Freshwater migration and behaviour of wild adult Atlantic Salmon (Salmo salar) in the Miramichi River, New Brunswick, Canada

dc.contributor.advisorLinnansaari, Tommi
dc.contributor.authorCarrow, Ryan M.
dc.description.abstractHistorically, the Miramichi River, New Brunswick, Canada, had the largest population of Atlantic Salmon (Salmo salar) in North America but has now failed to consistently meet conservation targets set by Fisheries and Oceans Canada for over two decades. Miramichi River salmon return as mature adults to their natal river in either an early (June/early July) or late (September/October) run group, where they enter the river and migrate upstream to spawning areas. The specific, in-river migratory behaviour of the two temporally distinct runs and the habitats utilized during migration are poorly understood in the Miramichi River. In this thesis, radio telemetry was used to monitor adult migration behaviour and habitat selection for early and late run salmon in the Miramichi River. On average, early run salmon migrated 1.5 river km per day (rkm/d), and selected deep habitat (>0.5 m) with large substrate sizes. Salmon started to use thermal refugia when river temperatures reached 19 °C, and increasingly at temperatures > 22 °C. In autumn, river conditions appeared to delay late run salmon from entering freshwater for weeks. Late run salmon migrated between 1.0 – 2.4 rkm/d on average, selected deep habitat types (>0.5 m) with cobble substrate, spawned between mid-October to late November, and began migrating downstream after spawning. Fisheries managers can use this information for better conservation, restoration and rehabilitation of Miramichi Atlantic Salmon population and their critical habitat.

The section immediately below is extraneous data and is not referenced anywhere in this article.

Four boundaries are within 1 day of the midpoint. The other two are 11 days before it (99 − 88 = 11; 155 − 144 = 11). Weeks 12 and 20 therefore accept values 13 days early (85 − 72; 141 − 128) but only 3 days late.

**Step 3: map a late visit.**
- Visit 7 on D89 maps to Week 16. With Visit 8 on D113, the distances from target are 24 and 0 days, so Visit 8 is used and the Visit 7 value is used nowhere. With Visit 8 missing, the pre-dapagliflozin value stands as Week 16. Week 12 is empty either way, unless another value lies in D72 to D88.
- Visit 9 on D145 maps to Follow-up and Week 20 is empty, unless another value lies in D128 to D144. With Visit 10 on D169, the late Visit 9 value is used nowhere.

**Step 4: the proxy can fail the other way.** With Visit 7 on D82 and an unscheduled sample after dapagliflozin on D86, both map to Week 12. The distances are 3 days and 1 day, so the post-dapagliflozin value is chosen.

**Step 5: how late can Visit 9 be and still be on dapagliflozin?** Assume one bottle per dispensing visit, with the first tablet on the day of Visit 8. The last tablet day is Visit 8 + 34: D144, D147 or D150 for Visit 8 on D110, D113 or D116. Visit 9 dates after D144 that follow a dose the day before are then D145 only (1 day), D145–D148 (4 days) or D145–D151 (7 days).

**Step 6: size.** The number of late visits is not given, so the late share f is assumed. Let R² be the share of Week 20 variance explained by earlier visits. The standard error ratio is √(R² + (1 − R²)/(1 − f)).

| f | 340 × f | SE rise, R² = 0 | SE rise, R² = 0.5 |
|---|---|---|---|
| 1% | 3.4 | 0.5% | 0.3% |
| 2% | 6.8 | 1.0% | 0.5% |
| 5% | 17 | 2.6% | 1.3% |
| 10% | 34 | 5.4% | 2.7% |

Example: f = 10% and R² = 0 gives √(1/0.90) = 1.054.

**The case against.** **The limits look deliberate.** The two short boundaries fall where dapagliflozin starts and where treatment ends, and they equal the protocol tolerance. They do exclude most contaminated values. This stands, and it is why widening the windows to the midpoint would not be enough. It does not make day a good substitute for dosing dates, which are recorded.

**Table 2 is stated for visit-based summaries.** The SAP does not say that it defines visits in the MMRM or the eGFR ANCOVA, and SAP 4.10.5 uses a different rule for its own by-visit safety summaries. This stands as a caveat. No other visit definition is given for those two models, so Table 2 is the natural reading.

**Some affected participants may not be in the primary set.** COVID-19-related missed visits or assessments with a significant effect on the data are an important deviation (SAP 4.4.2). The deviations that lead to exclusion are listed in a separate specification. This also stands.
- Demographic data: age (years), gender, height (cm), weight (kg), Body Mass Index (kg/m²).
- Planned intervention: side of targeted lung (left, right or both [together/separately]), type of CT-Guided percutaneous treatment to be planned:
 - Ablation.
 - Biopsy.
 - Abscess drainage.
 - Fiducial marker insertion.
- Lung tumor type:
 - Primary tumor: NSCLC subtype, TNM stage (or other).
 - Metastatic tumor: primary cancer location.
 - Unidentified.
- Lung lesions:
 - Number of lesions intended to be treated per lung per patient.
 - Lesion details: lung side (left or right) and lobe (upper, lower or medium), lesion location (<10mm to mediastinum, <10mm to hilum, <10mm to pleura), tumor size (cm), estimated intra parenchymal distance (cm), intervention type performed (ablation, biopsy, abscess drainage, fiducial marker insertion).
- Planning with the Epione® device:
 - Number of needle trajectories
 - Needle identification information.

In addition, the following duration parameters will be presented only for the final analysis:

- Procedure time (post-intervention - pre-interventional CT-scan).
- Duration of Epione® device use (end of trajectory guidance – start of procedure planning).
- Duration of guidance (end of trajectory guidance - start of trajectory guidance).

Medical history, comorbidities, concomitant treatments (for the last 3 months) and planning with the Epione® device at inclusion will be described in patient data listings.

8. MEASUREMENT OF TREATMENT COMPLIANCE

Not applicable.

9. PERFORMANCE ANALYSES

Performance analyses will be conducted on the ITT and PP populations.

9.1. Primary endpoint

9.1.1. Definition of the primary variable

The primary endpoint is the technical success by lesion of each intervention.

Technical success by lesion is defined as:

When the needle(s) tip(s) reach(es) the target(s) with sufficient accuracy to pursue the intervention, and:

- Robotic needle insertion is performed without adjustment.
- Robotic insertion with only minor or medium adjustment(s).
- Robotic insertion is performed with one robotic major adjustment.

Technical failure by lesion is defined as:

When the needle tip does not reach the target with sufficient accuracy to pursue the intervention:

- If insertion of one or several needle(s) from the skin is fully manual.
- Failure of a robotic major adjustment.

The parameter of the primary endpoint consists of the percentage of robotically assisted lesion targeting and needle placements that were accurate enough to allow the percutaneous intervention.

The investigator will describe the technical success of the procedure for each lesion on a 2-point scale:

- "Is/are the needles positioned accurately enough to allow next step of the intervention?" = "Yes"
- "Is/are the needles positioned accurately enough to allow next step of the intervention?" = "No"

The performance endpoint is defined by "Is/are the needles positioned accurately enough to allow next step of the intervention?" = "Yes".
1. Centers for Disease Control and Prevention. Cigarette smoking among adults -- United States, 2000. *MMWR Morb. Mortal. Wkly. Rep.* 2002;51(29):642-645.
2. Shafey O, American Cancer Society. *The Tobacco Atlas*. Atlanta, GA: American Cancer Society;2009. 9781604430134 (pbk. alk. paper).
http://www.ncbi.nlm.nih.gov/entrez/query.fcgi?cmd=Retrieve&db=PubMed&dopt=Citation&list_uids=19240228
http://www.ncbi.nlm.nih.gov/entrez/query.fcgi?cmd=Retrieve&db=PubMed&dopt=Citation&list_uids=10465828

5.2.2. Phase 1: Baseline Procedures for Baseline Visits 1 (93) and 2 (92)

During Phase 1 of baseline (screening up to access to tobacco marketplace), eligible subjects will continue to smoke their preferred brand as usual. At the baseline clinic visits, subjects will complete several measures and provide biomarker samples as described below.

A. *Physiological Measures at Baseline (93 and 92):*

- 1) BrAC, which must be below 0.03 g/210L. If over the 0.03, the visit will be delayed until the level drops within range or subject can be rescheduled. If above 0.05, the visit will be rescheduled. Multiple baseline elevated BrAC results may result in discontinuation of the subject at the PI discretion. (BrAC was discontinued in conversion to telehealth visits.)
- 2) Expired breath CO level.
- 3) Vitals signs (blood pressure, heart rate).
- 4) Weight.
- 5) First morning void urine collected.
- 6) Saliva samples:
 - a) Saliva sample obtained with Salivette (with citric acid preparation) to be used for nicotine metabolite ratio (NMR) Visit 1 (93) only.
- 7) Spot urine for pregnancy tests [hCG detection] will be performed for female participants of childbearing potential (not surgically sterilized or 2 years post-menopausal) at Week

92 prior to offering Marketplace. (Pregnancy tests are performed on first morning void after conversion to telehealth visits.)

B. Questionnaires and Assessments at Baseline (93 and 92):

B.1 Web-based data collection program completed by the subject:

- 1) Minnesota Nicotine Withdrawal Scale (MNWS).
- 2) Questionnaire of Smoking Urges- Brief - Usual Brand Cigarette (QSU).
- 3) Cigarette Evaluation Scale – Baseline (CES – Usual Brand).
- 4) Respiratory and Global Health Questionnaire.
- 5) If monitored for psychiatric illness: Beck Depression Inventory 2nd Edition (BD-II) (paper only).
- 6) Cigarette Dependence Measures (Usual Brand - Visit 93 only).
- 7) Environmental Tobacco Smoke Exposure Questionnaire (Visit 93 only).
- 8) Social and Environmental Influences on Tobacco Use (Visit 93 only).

dc.description.copyright© Ryan M. Carrow, 2021
dc.format.extentxv, 153 pages
dc.publisherUniversity of New Brunswick
dc.subject.disciplineForestry and Environmental Management
dc.titleFreshwater migration and behaviour of wild adult Atlantic Salmon (Salmo salar) in the Miramichi River, New Brunswick, Canada
dc.typemaster thesis and Environmental Management of Science in Forestry of New Brunswick


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